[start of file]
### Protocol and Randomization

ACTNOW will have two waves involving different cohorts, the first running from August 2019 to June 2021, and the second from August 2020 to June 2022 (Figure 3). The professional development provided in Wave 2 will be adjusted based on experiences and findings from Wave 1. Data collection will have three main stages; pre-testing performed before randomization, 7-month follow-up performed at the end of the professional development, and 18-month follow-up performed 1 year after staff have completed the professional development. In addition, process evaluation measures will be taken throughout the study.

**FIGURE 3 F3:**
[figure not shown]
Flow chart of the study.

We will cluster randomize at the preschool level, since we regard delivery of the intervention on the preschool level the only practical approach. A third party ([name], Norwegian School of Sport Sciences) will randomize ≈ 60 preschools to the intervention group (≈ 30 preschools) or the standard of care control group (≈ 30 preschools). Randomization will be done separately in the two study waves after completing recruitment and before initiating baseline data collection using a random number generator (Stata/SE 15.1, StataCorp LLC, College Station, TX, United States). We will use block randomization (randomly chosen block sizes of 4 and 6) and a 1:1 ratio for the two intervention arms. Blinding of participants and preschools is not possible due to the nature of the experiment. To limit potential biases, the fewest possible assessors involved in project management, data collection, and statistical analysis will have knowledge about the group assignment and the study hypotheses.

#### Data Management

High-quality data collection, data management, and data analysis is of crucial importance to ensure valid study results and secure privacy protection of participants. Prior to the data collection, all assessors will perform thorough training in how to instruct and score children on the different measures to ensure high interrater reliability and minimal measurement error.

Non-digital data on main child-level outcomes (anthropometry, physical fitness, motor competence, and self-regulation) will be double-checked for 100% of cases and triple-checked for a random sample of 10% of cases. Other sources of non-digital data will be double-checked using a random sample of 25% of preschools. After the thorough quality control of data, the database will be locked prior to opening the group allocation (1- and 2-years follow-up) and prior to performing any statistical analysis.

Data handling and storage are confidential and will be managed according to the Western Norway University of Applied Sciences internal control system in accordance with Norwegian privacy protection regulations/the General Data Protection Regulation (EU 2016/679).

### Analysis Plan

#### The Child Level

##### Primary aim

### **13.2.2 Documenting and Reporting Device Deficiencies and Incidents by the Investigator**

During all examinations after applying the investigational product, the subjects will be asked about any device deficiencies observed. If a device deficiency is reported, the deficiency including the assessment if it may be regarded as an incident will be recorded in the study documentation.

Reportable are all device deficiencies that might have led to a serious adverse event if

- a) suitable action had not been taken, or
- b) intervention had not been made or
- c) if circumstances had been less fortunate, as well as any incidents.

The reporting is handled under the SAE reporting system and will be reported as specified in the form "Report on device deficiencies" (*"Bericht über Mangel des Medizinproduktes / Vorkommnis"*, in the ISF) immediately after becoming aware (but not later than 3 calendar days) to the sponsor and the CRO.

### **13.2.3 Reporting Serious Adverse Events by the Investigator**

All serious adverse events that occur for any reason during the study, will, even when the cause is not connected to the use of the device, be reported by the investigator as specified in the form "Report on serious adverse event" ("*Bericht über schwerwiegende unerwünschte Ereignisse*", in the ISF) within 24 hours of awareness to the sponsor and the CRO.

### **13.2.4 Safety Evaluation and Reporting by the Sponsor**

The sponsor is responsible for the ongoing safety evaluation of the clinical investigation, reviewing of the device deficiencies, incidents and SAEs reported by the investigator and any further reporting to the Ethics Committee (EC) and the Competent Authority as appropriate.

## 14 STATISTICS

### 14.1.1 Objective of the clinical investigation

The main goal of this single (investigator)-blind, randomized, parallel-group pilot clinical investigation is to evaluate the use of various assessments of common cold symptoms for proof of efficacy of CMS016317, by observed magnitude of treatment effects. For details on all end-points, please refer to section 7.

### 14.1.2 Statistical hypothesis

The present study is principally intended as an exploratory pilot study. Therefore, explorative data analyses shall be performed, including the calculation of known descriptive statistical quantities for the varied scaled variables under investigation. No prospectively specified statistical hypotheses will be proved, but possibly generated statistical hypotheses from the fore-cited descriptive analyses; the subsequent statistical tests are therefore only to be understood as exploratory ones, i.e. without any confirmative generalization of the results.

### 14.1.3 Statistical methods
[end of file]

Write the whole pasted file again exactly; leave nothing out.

### Protocol and Randomization

ACTNOW will have two waves involving different cohorts, the first running from August 2019 to June 2021, and the second from August 2020 to June 2022 (Figure 3). The professional development provided in Wave 2 will be adjusted based on experiences and findings from Wave 1. Data collection will have three main stages; pre-testing performed before randomization, 7-month follow-up performed at the end of the professional development, and 18-month follow-up performed 1 year after staff have completed the professional development. In addition, process evaluation measures will be taken throughout the study.

**FIGURE 3 F3:**
[figure not shown]
Flow chart of the study.

We will cluster randomize at the preschool level, since we regard delivery of the intervention on the preschool level the only practical approach. A third party ([name], Norwegian School of Sport Sciences) will randomize ≈ 60 preschools to the intervention group (≈ 30 preschools) or the standard of care control group (≈ 30 preschools). Randomization will be done separately in the two study waves after completing recruitment and before initiating baseline data collection using a random number generator (Stata/SE 15.1, StataCorp LLC, College Station, TX, United States). We will use block randomization (randomly chosen block sizes of 4 and 6) and a 1:1 ratio for the two intervention arms. Blinding of participants and preschools is not possible due to the nature of the experiment. To limit potential biases, the fewest possible assessors involved in project management, data collection, and statistical analysis will have knowledge about the group assignment and the study hypotheses.

#### Data Management

High-quality data collection, data management, and data analysis is of crucial importance to ensure valid study results and secure privacy protection of participants. Prior to the data collection, all assessors will perform thorough training in how to instruct and score children on the different measures to ensure high interrater reliability and minimal measurement error.

Non-digital data on main child-level outcomes (anthropometry, physical fitness, motor competence, and self-regulation) will be double-checked for 100% of cases and triple-checked for a random sample of 10% of cases. Other sources of non-digital data will be double-checked using a random sample of 25% of preschools. After the thorough quality control of data, the database will be locked prior to opening the group allocation (1- and 2-years follow-up) and prior to performing any statistical analysis.

Data handling and storage are confidential and will be managed according to the Western Norway University of Applied Sciences internal control system in accordance with Norwegian privacy protection regulations/the General Data Protection Regulation (EU 2016/679).

### Analysis Plan

#### The Child Level

##### Primary aim

### **13.2.2 Documenting and Reporting Device Deficiencies and Incidents by the Investigator**

During all examinations after applying the investigational product, the subjects will be asked about any device deficiencies observed. If a device deficiency is reported, the deficiency including the assessment if it may be regarded as an incident will be recorded in the study documentation.

Reportable are all device deficiencies that might have led to a serious adverse event if

- a) suitable action had not been taken, or
- b) intervention had not been made or
- c) if circumstances had been less fortunate, as well as any incidents.

The reporting is handled under the SAE reporting system and will be reported as specified in the form "Report on device deficiencies" (*"Bericht über Mangel des Medizinproduktes / Vorkommnis"*, in the ISF) immediately after becoming aware (but not later than 3 calendar days) to the sponsor and the CRO.

### **13.2.3 Reporting Serious Adverse Events by the Investigator**

All serious adverse events that occur for any reason during the study, will, even when the cause is not connected to the use of the device, be reported by the investigator as specified in the form "Report on serious adverse event" ("*Bericht über schwerwiegende unerwünschte Ereignisse*", in the ISF) within 24 hours of awareness to the sponsor and the CRO.

### **13.2.4 Safety Evaluation and Reporting by the Sponsor**

The sponsor is responsible for the ongoing safety evaluation of the clinical investigation, reviewing of the device deficiencies, incidents and SAEs reported by the investigator and any further reporting to the Ethics Committee (EC) and the Competent Authority as appropriate.

## 14 STATISTICS

### 14.1.1 Objective of the clinical investigation

The main goal of this single (investigator)-blind, randomized, parallel-group pilot clinical investigation is to evaluate the use of various assessments of common cold symptoms for proof of efficacy of CMS016317, by observed magnitude of treatment effects. For details on all end-points, please refer to section 7.

### 14.1.2 Statistical hypothesis

The present study is principally intended as an exploratory pilot study. Therefore, explorative data analyses shall be performed, including the calculation of known descriptive statistical quantities for the varied scaled variables under investigation. No prospectively specified statistical hypotheses will be proved, but possibly generated statistical hypotheses from the fore-cited descriptive analyses; the subsequent statistical tests are therefore only to be understood as exploratory ones, i.e. without any confirmative generalization of the results.

### 14.1.3 Statistical methods